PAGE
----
How to squat properly: expert advice from a fitness professional | T3

How to squat properly: expert advice from a fitness professional

Neil Dimmock, Director of Fitness & Education at Ten Health & Fitness, walks you through the ultimate leg muscle builder

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Speak to any personal trainer worth his or her salt and they will attest to the benefits of the squat, which not only helps build a rock solid lower body and core, it can also shred fat due to the fact that the large compound movement sends the heart rate soaring. It's a key part of the classic weights-based full body workout.

However, top fitness professional Neil Dimmock, Director of Fitness & Education at Ten Health & Fitness, knows it is very easy to get things wrong. After all, poor form can often mean all the blood, sweat and tears is poured down the drain.

"When people in the fitness industry tell you how to perform an exercise properly, they have a tendency to assume that everyone can, and does, move in the way that our bodies were designed to," he explains.

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"However, for many of us, years and even decades of sedentary living and working have taken their toll. Our bodies have changed in response to the hours we spend every day hunched over laptops and screens, or sprawled on the sofa. Some muscles become lengthened and weakened, and (as muscles work in opposing pairs) some have become shorter and tighter. These changes – along a range of other lifestyle factors, including our exercise history and the various injuries we’ve suffered – all have an impact on our range and fluidity of movement," he says.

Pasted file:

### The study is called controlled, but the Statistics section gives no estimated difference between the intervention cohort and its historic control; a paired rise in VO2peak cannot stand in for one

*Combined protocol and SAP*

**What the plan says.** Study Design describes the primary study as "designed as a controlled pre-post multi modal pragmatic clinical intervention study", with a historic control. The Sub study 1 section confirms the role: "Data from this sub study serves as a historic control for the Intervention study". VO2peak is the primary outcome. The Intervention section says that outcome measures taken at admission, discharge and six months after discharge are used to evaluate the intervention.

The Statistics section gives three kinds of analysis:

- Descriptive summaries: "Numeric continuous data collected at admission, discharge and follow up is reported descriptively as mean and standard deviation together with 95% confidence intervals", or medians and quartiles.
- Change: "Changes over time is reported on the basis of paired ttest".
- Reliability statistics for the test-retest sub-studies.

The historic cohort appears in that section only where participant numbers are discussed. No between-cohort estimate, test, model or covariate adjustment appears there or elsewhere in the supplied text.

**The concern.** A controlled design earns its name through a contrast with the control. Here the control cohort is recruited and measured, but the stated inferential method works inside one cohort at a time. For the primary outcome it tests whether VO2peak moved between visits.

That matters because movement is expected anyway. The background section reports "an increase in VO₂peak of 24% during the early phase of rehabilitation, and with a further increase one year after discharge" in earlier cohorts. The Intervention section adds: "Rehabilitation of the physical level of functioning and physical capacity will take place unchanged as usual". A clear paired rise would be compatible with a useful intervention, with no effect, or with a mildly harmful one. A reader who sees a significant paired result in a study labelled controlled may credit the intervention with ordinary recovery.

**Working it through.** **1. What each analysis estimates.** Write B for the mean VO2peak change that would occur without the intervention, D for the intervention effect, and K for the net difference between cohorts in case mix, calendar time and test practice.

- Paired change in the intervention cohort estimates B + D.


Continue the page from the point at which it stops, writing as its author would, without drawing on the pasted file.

Because of this, Neil claims that most won't be able to follow his squat form guide perfectly. But that's nothing to worry about, because there are always adaptations that can be made to improve things. 

Neil Dimmock in full training mode at Ten Health & Fitness

(Image credit: Ten Health & Fitness)

Before you start learning to squat

Don’t be surprised or disheartened if you find it difficult to follow the guide below to the letter. If you do, we’ve added a couple of adaptations that may help. We’ve also included a couple of stretches that will help improve range of movement in two of the areas where you’re most likely to be tight. 

If you feel moderate to intense discomfort when performing this action, stop, and get advice from a physiotherapist. Working through pain is not wise.

Don't forget to warm-up properly. This doesn't just mean a couple of minutes on the running machine, but instead a more dynamic warm-up that activates all the key muscles used in a good squat.